Why it’s so hard to beef up protections for the world’s most trafficked animal

In a sweeping move, the international commission in charge of wildlife commerce plans to ban the trade of what some experts call the world’s most trafficked animal, the pangolin.

Populations of this burrowing mammal, known for its scaly exterior and its long, insect-snatching tongue, have been in decline in their native homes of Asia and Africa. Pangolin meat is eaten in both places, while their scales are sought after for their alleged medicinal uses. The number of pangolins left in the wild is largely unknown, but conservation groups estimate their population has dropped by to 80 percent in the last decade.

Last week in response, delegates from 152 nations gathered at a conference in Johannesburg, South Africa where they developed an agreement that bans all international trade of the pangolin except for extraordinary circumstances as part of the CITES treaty. The group is expected to ratify the deal on Wednesday.

Conservationists are praising the agreement but add they are under no illusions about the enforcement of such a broad measure.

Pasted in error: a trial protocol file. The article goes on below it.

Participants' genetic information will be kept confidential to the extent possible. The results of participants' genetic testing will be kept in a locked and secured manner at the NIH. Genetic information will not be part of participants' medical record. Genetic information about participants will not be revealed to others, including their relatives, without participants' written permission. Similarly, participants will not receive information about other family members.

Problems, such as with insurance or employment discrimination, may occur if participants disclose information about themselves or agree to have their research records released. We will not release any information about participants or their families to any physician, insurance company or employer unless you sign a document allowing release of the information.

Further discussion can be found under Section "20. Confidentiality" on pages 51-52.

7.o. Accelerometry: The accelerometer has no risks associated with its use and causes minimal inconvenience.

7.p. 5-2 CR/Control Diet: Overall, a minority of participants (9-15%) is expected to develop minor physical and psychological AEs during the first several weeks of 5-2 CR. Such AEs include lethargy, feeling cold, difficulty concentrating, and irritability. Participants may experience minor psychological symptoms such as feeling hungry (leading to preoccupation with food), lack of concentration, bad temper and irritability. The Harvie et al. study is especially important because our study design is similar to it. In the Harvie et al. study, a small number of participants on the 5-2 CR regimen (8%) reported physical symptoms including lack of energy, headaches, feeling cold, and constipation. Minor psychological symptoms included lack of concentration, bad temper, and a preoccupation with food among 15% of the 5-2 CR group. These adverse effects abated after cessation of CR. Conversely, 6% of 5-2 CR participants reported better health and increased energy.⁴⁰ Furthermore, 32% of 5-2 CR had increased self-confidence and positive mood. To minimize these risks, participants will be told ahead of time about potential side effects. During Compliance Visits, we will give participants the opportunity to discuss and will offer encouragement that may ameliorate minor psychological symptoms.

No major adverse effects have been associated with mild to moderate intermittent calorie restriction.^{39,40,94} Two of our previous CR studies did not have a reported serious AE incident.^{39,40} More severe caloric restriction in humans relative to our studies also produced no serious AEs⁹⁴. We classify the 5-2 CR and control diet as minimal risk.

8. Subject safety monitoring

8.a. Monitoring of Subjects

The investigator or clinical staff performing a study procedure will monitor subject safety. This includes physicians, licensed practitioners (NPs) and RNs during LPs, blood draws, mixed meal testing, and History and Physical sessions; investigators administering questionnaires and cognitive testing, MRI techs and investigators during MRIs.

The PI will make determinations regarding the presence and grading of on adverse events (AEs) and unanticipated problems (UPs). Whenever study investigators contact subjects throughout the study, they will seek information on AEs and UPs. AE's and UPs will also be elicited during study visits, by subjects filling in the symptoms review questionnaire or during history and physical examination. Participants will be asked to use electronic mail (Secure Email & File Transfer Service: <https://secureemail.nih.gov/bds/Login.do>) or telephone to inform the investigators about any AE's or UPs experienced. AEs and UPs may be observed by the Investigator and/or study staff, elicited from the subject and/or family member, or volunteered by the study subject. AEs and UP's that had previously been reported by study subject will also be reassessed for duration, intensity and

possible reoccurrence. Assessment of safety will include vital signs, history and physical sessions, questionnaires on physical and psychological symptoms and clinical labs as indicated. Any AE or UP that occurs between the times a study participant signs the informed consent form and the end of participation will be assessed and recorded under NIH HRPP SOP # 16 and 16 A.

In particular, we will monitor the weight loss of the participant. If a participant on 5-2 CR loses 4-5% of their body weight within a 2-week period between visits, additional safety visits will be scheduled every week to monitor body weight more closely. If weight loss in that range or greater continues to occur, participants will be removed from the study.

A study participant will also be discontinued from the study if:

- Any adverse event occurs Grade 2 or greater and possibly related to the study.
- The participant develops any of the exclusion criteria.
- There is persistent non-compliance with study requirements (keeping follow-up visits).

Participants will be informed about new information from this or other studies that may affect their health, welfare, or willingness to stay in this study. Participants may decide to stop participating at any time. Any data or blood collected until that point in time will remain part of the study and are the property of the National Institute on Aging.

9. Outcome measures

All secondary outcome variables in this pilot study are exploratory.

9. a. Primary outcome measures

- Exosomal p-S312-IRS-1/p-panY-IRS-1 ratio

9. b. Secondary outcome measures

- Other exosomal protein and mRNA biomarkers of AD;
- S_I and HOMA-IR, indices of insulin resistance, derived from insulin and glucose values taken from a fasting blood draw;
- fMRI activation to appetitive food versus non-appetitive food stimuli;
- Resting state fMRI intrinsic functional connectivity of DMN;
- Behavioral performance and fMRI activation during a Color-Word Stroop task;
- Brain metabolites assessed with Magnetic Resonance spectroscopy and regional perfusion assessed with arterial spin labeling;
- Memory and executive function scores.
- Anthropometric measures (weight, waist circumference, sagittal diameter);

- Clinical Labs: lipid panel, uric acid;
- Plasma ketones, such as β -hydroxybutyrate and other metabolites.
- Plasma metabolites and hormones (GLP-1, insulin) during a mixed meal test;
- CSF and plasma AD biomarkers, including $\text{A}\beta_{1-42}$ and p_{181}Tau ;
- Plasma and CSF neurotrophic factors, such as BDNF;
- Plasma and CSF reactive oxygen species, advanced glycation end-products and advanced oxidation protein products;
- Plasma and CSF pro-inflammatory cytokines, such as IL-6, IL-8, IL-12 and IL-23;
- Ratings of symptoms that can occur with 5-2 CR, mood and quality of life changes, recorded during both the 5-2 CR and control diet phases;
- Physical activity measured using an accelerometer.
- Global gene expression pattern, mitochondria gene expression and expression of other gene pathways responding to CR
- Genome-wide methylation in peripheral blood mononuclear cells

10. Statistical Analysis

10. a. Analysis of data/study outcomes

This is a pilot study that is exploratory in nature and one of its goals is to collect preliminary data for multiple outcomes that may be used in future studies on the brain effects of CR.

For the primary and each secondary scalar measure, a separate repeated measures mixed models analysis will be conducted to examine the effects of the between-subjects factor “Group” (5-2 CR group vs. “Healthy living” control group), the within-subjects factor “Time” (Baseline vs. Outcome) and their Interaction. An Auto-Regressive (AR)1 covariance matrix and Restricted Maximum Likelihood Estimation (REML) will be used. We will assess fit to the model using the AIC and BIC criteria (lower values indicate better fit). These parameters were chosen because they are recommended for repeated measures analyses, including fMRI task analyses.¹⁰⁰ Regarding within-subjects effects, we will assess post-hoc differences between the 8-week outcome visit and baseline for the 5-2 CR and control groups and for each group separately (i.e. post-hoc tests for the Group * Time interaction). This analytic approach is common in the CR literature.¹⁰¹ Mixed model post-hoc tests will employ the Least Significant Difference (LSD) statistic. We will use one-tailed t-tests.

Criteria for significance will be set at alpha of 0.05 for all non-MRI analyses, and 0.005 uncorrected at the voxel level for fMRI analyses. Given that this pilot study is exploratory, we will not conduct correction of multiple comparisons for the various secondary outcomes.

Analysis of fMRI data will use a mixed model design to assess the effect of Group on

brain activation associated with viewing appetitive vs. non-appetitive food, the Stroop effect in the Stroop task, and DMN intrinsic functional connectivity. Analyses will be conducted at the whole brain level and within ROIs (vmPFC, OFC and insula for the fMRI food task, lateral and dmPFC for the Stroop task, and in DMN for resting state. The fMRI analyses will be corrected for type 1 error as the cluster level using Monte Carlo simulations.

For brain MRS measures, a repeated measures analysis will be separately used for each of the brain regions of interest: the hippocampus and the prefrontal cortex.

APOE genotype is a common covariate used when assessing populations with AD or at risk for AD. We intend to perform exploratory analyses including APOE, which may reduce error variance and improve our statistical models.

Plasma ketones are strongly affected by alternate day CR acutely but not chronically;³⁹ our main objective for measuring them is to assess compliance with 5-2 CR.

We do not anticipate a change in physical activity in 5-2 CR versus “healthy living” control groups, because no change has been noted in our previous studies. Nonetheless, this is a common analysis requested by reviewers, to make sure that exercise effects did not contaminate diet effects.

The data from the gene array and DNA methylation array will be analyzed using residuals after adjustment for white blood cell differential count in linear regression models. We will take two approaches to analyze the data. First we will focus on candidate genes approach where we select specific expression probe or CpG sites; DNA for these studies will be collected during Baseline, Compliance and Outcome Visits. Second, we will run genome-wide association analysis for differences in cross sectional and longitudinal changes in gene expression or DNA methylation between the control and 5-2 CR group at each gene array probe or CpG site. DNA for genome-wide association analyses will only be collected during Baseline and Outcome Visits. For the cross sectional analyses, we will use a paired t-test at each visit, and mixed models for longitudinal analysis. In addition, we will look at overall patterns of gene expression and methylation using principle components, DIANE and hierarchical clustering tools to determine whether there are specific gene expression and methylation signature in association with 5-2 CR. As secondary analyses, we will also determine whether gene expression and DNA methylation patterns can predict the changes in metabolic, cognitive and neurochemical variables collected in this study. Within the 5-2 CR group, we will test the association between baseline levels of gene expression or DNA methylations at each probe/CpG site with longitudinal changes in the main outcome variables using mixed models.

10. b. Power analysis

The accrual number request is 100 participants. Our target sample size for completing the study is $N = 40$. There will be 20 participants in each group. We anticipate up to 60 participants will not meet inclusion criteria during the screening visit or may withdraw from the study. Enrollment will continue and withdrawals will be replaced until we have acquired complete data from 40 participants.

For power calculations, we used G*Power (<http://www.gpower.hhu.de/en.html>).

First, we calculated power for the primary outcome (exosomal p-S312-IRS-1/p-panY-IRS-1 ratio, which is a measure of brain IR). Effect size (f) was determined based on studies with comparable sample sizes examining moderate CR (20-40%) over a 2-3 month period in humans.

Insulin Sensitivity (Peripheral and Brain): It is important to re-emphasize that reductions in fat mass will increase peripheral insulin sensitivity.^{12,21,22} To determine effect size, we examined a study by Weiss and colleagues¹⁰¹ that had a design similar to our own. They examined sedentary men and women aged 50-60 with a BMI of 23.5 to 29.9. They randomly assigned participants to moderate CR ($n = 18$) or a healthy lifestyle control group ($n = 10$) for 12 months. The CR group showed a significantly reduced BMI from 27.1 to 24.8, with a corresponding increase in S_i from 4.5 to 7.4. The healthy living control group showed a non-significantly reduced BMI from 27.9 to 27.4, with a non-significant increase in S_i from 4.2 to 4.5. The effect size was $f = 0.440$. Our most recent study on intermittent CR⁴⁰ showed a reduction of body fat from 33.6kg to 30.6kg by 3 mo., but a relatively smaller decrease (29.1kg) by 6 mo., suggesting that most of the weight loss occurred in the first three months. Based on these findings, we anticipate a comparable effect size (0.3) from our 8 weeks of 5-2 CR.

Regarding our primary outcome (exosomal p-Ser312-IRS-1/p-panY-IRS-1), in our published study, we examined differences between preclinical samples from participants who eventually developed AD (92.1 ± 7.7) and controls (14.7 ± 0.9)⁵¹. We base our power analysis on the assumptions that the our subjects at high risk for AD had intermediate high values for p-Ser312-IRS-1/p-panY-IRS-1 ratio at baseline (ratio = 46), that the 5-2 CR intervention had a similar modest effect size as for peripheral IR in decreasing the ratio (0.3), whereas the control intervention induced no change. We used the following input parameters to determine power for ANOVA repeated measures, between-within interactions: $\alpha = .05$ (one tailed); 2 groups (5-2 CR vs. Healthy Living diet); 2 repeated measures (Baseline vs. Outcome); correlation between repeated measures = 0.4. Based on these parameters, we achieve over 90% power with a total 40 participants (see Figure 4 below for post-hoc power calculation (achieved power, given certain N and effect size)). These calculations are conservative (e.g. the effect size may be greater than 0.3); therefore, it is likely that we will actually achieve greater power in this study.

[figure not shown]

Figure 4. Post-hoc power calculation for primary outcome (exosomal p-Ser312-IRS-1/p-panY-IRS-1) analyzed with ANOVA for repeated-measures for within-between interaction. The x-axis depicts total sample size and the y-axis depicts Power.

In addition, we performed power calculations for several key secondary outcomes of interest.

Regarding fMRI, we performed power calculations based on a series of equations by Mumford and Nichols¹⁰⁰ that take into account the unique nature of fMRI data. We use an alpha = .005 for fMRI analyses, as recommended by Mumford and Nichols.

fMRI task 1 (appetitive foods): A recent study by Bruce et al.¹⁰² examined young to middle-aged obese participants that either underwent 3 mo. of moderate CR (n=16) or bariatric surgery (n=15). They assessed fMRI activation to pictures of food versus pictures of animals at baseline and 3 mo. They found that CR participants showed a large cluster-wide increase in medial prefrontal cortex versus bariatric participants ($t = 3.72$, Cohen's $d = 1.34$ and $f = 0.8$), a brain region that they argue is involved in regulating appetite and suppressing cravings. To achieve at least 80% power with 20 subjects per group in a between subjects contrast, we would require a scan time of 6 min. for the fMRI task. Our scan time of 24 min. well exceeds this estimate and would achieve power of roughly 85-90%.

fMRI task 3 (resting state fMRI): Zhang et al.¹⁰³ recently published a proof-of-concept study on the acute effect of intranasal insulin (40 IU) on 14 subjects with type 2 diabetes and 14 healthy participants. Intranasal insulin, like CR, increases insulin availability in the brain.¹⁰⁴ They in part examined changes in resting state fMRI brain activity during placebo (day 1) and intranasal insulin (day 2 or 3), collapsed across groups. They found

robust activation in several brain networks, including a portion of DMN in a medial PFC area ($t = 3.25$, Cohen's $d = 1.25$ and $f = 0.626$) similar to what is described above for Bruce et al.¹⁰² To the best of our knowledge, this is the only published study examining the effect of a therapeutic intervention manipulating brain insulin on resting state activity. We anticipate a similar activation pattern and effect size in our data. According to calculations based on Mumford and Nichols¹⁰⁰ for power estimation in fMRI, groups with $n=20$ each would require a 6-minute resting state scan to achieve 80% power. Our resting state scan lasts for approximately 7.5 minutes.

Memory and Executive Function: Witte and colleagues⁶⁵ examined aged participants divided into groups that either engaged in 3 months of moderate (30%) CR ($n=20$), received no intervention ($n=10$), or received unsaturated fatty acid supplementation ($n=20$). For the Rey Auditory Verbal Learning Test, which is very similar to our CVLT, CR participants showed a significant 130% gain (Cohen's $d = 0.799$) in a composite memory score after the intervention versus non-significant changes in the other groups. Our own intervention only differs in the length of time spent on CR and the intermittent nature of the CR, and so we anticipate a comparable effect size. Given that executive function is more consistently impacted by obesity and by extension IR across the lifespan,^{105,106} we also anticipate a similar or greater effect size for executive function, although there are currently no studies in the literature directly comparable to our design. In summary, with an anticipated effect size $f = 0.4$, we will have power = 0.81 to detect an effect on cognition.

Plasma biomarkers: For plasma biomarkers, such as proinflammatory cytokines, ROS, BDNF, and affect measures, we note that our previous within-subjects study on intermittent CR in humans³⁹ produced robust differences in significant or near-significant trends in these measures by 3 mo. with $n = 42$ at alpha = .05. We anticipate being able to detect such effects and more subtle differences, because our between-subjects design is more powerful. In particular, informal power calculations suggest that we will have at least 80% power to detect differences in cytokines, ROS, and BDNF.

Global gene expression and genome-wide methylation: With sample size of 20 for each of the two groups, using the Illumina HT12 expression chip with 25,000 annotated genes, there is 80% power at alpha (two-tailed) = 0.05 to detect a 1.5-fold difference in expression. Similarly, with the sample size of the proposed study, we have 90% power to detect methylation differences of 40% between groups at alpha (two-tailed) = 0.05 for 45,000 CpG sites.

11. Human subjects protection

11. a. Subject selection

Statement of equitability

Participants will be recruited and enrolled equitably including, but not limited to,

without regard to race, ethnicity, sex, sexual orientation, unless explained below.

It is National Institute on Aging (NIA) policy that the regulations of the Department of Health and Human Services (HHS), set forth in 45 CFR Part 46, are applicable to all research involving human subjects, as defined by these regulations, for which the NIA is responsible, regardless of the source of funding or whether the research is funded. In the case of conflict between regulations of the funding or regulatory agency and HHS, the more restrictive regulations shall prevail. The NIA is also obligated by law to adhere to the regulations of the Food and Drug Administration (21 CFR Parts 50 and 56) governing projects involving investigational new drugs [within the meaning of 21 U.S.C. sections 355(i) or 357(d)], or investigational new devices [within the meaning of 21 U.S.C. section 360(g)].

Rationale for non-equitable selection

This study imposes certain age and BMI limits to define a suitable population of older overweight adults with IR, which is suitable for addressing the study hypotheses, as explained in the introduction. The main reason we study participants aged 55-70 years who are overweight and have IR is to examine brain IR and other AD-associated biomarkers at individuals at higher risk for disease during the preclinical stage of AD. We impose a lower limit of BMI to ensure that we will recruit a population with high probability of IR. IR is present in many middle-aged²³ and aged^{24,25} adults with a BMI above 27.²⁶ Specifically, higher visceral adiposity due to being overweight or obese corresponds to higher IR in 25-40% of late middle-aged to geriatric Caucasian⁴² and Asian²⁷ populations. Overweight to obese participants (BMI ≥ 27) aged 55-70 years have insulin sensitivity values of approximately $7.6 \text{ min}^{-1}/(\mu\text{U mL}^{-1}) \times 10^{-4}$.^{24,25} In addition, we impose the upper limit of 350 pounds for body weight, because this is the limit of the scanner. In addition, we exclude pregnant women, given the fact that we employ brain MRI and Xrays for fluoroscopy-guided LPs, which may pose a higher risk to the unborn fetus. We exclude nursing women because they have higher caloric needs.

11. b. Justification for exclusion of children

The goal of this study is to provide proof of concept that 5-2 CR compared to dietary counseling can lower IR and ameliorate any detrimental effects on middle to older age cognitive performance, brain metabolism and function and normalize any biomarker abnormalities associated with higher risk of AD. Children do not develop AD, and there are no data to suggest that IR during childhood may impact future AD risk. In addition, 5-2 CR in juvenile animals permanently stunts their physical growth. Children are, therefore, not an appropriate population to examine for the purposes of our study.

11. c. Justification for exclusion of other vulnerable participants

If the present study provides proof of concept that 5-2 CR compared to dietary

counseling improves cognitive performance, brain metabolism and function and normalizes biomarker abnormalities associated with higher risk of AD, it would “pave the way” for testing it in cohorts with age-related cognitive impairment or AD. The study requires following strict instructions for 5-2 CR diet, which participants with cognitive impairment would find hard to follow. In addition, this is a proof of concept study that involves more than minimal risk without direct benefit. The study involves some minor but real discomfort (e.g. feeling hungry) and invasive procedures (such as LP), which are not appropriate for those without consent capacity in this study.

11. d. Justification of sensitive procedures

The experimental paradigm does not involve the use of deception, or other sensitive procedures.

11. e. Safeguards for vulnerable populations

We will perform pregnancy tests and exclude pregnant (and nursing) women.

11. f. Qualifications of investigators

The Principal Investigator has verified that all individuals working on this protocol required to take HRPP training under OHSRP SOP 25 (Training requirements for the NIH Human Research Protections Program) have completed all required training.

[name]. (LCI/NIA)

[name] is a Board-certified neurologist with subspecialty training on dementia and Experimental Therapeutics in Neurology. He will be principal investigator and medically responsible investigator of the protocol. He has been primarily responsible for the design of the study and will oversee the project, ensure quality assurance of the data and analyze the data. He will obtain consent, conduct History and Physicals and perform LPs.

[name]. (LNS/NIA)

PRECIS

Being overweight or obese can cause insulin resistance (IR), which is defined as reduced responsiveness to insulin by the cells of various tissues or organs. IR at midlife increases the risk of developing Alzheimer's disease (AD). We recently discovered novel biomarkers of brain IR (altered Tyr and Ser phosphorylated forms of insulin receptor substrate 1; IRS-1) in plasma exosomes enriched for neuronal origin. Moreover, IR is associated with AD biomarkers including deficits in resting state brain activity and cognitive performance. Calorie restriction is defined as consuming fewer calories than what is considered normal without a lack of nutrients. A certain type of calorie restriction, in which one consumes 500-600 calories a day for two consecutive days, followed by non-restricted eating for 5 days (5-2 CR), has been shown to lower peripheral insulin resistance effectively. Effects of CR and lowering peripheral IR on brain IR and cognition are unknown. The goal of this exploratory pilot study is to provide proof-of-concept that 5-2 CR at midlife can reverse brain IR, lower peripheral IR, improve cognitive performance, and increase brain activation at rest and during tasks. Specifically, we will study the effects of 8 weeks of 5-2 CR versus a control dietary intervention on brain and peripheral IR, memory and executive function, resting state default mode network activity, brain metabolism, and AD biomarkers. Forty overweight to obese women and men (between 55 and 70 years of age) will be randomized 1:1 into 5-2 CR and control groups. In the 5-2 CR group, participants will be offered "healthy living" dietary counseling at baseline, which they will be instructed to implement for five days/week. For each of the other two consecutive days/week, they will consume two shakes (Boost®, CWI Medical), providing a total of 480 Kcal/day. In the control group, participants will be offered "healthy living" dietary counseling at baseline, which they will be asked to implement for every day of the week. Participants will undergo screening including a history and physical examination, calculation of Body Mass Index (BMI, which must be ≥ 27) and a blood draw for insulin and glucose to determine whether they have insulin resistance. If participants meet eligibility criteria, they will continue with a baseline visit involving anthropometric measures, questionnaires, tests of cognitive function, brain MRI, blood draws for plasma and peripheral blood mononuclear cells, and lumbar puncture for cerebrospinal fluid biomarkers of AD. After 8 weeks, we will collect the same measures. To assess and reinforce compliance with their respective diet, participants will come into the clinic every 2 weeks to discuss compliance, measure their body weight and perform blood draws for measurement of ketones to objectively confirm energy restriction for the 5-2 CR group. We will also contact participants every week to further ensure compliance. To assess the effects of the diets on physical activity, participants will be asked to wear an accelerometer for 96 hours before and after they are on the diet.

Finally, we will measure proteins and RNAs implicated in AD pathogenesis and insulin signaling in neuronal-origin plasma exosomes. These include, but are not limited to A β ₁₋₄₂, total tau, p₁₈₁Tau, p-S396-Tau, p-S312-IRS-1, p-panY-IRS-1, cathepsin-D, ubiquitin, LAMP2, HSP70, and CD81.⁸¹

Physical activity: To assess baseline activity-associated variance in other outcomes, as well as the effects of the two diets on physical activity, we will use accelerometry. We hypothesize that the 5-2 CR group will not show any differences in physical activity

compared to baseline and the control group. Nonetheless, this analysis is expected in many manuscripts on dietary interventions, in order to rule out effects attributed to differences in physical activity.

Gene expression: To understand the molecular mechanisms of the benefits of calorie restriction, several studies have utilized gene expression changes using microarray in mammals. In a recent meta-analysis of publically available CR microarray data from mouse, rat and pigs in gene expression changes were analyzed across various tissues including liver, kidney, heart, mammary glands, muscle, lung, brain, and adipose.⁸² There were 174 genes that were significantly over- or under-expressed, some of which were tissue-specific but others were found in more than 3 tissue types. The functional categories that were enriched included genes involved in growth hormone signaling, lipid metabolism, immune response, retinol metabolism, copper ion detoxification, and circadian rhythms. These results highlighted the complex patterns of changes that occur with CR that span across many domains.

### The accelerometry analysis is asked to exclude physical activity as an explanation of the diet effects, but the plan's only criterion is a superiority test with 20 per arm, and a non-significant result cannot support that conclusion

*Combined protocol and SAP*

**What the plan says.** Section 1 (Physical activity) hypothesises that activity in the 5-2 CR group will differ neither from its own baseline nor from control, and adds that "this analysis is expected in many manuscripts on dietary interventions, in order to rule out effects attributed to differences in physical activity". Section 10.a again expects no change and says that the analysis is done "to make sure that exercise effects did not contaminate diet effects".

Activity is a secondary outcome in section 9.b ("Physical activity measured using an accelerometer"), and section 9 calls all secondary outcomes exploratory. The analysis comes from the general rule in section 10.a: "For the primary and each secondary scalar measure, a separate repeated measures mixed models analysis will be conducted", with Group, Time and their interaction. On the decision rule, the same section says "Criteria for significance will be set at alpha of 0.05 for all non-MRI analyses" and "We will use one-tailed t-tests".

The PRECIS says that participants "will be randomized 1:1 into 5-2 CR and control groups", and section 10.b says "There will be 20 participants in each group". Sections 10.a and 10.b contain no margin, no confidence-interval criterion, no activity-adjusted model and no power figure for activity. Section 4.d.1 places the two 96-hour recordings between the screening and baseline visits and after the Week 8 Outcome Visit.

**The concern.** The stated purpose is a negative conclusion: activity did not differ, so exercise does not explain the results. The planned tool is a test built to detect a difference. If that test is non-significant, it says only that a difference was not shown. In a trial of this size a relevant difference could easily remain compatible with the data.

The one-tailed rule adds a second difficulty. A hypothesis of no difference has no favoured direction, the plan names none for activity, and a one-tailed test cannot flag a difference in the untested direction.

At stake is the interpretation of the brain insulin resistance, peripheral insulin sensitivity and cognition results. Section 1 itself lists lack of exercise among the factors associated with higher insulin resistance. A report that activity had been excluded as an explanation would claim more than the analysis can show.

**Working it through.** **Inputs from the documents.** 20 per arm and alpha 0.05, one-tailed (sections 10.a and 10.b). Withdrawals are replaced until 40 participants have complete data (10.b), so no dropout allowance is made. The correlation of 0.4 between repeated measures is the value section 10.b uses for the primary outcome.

“All we can hope is to disrupt the business network that is trafficking the pangolin,” World Wildlife Fund policy director Colman O’Criodain said. “It’s a first step, and we have to be vigilant.”

O’Criodain points out many animals, such as elephants and rhinos, already possess similar protections, but those animals are still poached. CITES has no enforcement power, and upholding its agreements is largely voluntary for its member states.

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Four species of pangolin are native across Asia, but due to trafficking, they’re now listed as endangered or critically endangered. As Asian numbers have dwindled, traders have turned their gaze to the four other pangolin species that live in central and southern Africa. They’ve been under increased threat from traffickers.

The transnational nature of wildlife trafficking, coupled with demand, can wipe out a species in a heartbeat,” said Sam Wasser, director of the University of Washington’s Center For Conservation Biology.

Wasser and graduate student Hyeon Jeong Kim have developed DNA analysis tools so law enforcement can trace where pangolins are being poached. Such tracking can crack down on countries violating the new guidelines and may be key to enforcing the CITES agreement.

Wasser said protecting the pangolin, which plays a key role in the ecosystem as an ant and termite-eater, will preserve biodiversity. But he said disrupting the routes of pangolin traffickers could stop other criminal activity.

“These transnational criminals are not just dealing with pangolins,” he said. “They’re dealing with ivory. They’re dealing with cocaine. They’re dealing with heroin. They’re dealing with human trafficking.”

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